This works pretty well so long as the vehicles respond in a timely manner. For performance reasons, I have the HTTP timeouts set fairly short, so any big delay causes a vehicle to get missed when a request for its details times out. For people with a few vehicles in their fleet, it's fairly rare for this to happen. But with lots of vehicles, the chances go up. Somewhere around 10 vehicles in the fleet and your chances of at least one vehicle timing out get fairly good.
If my only tool was synchronous request-response-style interactions, then this would be a pretty big problem. I could increase the time out, but that's a bandaid that will only mask the problem for a while. I could make the
vehicleDetails() function more performant, but that's a lot of work for reasons having to do with how the underlying platform does queries in Mongo. So that's a can of worms I'd rather not open now. Besides, it's still possible for something to get delayed due to network latency or some other problem regardless of how fast the underlying platform is.
A more entertaining and intellectually interesting solution is to use a scatter-gather pattern of rules to process everything asynchronously.
Vaughn Vernon describes the scatter-gather pattern on page 272 of his new book Reactive Messaging Patterns with the Actor Model1. Scatter-gather is useful when you need to get some number of picos to do something and then aggregate the results to complete the computation. That's exactly the problem we face here: have each vehicle pico get its trip and fillup details for the reporting period and then gather those results and process them to produce a report.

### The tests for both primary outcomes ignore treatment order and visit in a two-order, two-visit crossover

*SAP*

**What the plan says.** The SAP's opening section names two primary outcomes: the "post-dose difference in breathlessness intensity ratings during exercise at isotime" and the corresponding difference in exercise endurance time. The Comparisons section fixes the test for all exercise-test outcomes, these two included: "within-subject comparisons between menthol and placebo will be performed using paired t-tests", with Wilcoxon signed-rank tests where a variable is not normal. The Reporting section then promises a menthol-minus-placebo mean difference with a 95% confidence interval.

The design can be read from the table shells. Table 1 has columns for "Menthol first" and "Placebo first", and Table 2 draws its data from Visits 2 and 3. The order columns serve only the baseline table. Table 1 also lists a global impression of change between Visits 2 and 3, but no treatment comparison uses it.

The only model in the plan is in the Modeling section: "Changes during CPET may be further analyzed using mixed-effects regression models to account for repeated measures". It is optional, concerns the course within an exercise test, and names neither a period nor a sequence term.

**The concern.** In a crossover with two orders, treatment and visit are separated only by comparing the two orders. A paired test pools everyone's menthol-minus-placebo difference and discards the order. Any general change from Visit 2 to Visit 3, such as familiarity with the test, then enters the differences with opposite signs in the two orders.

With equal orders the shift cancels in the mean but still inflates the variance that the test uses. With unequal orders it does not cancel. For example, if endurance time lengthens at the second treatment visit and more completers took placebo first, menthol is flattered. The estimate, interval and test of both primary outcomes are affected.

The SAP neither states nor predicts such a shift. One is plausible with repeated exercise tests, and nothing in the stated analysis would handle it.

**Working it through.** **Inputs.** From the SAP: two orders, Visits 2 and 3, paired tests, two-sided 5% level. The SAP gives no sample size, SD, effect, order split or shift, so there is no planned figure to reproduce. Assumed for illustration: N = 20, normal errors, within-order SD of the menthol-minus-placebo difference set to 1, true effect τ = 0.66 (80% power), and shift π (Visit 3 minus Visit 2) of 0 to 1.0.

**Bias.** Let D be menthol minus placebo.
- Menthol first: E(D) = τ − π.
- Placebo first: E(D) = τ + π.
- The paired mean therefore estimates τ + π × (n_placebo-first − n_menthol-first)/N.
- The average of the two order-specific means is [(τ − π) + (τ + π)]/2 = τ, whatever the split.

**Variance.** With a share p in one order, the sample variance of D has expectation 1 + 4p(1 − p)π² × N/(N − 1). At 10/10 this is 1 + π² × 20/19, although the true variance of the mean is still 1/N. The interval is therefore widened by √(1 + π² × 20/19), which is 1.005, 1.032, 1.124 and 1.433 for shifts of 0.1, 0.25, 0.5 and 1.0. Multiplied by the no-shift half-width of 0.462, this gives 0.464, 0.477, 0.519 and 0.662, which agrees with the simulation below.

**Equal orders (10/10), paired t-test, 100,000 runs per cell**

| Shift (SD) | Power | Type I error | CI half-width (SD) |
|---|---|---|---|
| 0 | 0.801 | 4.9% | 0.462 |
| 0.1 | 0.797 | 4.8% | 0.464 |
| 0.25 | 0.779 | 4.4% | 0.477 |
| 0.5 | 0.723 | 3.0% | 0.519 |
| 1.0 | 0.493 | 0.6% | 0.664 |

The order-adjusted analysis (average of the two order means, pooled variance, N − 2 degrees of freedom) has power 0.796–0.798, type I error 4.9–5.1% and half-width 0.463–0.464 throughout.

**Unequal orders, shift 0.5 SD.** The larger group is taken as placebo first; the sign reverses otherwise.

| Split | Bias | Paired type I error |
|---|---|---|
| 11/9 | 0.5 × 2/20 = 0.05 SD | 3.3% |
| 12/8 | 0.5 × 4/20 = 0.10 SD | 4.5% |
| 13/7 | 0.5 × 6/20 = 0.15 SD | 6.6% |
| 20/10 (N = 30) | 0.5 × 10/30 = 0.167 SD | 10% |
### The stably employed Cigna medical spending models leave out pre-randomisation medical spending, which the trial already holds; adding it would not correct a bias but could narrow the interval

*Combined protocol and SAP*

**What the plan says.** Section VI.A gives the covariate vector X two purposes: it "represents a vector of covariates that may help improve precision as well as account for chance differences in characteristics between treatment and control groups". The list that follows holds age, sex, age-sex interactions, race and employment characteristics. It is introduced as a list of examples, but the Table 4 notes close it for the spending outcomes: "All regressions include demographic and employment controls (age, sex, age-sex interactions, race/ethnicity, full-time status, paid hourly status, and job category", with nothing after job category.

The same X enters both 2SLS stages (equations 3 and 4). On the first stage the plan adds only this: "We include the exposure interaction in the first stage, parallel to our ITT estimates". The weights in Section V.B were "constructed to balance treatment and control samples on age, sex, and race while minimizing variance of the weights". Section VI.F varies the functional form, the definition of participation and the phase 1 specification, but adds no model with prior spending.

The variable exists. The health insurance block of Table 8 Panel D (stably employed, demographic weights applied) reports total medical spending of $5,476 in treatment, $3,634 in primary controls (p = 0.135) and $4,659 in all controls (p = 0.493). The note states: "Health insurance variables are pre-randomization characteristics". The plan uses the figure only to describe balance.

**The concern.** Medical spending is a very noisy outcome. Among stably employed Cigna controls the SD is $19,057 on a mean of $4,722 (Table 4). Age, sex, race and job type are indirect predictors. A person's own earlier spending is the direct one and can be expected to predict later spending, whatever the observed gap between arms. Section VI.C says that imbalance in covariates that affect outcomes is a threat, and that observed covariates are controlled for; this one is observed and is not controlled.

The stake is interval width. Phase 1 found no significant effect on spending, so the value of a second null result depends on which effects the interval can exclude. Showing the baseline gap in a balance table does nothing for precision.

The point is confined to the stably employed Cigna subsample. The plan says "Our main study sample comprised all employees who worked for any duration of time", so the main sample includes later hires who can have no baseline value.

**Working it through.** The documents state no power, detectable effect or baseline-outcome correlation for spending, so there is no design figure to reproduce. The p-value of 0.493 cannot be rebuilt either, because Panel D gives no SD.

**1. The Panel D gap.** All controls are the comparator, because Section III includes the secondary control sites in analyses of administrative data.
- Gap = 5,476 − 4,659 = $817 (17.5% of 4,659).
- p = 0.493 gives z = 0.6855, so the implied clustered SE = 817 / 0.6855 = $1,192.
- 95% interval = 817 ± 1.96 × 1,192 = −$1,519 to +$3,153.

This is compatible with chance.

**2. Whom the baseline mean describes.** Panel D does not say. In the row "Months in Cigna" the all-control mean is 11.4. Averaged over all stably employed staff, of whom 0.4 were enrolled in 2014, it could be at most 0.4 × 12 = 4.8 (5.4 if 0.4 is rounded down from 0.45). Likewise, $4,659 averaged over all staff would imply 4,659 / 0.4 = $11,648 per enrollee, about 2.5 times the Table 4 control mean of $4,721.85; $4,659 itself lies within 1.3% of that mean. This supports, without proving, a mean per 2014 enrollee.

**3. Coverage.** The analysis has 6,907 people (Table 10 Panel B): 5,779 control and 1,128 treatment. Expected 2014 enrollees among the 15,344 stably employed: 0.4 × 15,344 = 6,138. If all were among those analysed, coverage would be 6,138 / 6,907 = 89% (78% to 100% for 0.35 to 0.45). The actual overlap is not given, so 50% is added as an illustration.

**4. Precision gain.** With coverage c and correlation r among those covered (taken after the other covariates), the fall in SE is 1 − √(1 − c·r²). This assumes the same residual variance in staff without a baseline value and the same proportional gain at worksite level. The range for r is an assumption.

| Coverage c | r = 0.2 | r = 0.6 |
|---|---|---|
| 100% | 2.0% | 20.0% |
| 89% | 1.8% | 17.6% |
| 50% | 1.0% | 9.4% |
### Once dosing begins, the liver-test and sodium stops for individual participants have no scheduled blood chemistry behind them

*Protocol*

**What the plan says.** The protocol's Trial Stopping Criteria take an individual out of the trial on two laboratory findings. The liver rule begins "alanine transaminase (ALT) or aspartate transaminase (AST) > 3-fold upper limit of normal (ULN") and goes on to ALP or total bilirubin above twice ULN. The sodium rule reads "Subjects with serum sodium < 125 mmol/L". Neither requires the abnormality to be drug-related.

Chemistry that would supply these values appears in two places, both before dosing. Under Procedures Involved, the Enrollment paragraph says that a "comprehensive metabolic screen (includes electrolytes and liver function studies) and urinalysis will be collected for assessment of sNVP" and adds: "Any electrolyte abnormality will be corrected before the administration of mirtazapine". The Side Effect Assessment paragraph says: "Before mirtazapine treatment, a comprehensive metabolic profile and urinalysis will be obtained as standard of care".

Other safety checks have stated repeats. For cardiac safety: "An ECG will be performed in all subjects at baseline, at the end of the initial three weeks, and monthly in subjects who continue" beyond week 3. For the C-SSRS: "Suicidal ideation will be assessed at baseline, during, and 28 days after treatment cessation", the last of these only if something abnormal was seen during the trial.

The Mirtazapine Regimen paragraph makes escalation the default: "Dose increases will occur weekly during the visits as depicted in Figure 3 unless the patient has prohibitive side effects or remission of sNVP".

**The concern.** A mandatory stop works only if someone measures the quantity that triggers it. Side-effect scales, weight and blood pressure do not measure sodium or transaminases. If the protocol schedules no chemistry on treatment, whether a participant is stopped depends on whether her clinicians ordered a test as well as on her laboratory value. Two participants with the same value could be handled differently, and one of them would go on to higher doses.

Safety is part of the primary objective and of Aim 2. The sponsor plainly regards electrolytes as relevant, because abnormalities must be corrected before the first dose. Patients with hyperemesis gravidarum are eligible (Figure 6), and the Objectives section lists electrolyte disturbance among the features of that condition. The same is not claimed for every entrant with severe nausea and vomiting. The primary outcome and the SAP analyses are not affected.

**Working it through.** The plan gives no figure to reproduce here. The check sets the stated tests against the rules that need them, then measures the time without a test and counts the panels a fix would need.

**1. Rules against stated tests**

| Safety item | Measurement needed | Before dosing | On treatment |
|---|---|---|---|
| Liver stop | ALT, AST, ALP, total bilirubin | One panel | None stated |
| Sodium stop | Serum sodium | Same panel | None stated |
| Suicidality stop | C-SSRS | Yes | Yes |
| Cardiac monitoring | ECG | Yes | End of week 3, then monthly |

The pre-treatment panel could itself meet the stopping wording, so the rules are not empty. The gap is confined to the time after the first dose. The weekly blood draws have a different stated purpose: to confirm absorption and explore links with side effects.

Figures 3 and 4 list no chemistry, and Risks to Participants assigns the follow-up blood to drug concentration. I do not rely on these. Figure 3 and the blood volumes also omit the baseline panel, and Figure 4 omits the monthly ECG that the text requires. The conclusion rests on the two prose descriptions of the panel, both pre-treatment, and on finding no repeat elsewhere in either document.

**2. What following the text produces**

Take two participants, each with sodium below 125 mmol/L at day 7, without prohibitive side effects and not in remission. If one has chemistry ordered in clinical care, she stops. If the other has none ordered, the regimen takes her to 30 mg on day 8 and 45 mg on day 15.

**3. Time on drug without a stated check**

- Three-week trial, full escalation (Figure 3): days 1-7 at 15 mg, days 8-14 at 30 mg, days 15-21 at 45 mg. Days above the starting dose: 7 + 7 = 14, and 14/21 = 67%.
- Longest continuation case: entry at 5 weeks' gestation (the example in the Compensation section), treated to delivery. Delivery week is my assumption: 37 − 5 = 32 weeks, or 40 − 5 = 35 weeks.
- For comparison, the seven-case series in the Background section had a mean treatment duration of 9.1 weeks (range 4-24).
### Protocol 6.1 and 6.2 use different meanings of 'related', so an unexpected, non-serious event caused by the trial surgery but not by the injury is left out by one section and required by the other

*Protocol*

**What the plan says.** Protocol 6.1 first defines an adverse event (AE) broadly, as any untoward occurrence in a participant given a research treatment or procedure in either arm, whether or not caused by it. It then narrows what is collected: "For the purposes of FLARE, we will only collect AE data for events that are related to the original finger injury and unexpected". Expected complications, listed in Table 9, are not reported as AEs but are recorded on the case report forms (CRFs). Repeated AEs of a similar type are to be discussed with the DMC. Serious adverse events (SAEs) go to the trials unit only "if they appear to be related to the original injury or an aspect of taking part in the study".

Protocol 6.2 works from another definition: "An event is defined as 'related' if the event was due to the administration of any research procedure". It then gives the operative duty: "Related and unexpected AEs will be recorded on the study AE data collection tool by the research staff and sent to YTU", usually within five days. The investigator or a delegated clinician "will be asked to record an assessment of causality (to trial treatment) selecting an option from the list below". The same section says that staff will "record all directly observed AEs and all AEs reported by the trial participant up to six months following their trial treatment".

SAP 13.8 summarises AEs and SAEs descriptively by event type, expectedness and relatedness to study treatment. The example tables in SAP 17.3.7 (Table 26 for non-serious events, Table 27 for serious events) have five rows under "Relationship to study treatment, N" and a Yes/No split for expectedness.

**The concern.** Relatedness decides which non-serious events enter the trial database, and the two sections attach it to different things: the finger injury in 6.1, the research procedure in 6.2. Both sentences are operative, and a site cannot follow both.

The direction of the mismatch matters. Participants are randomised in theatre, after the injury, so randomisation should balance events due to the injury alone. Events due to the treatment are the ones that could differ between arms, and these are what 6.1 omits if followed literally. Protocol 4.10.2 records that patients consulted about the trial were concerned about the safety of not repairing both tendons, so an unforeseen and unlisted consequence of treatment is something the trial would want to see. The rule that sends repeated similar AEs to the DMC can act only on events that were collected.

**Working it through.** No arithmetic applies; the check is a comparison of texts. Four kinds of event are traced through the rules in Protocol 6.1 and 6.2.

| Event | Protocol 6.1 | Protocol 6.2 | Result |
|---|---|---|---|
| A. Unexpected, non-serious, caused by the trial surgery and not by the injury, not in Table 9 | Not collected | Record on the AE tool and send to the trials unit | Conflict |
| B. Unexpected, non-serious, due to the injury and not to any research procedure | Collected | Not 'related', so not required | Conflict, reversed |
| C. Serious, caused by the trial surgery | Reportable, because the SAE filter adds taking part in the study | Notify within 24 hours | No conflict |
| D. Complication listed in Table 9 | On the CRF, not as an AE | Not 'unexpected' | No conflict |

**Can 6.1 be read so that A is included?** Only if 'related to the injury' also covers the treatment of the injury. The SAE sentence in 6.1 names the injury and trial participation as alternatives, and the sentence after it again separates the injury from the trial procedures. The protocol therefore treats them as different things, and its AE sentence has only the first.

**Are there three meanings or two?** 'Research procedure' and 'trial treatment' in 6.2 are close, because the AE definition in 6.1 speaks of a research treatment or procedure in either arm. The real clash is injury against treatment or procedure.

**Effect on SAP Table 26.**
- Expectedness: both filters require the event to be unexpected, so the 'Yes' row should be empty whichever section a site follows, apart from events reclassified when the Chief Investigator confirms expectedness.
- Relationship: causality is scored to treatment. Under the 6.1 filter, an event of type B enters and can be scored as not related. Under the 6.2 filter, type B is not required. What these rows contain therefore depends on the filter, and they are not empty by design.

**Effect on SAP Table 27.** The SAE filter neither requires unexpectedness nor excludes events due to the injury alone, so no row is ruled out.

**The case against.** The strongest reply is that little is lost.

The diagram below shows the interactions between picos to create the report. A few notes about the diagram:
- Each pico in the diagram with the same name is actually the same pico, reproduced to show the specific interaction at a given point in the flow.
- The rules send events, but only to a pico generally, not to a specific rule. Each pico provides an event bus that rules use to subscribe to events. Any number of rules can be listening for a given event.
- There are no requests (function calls) in this flow, only asynchronous events.
Here's how it works.
The owner pico kicks everything off by sending the